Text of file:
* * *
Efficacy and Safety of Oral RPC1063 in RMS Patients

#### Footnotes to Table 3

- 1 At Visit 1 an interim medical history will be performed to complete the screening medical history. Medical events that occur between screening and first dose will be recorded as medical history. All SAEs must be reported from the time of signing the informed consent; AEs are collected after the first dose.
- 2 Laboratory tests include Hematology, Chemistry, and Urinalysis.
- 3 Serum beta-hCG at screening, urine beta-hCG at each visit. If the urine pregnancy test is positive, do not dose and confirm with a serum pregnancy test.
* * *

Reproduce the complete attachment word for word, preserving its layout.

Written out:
Efficacy and Safety of Oral RPC1063 in RMS Patients

#### Footnotes to Table 3

- 1 At Visit 1 an interim medical history will be performed to complete the screening medical history. Medical events that occur between screening and first dose will be recorded as medical history. All SAEs must be reported from the time of signing the informed consent; AEs are collected after the first dose.
- 2 Laboratory tests include Hematology, Chemistry, and Urinalysis.
- 3 Serum beta-hCG at screening, urine beta-hCG at each visit. If the urine pregnancy test is positive, do not dose and confirm with a serum pregnancy test.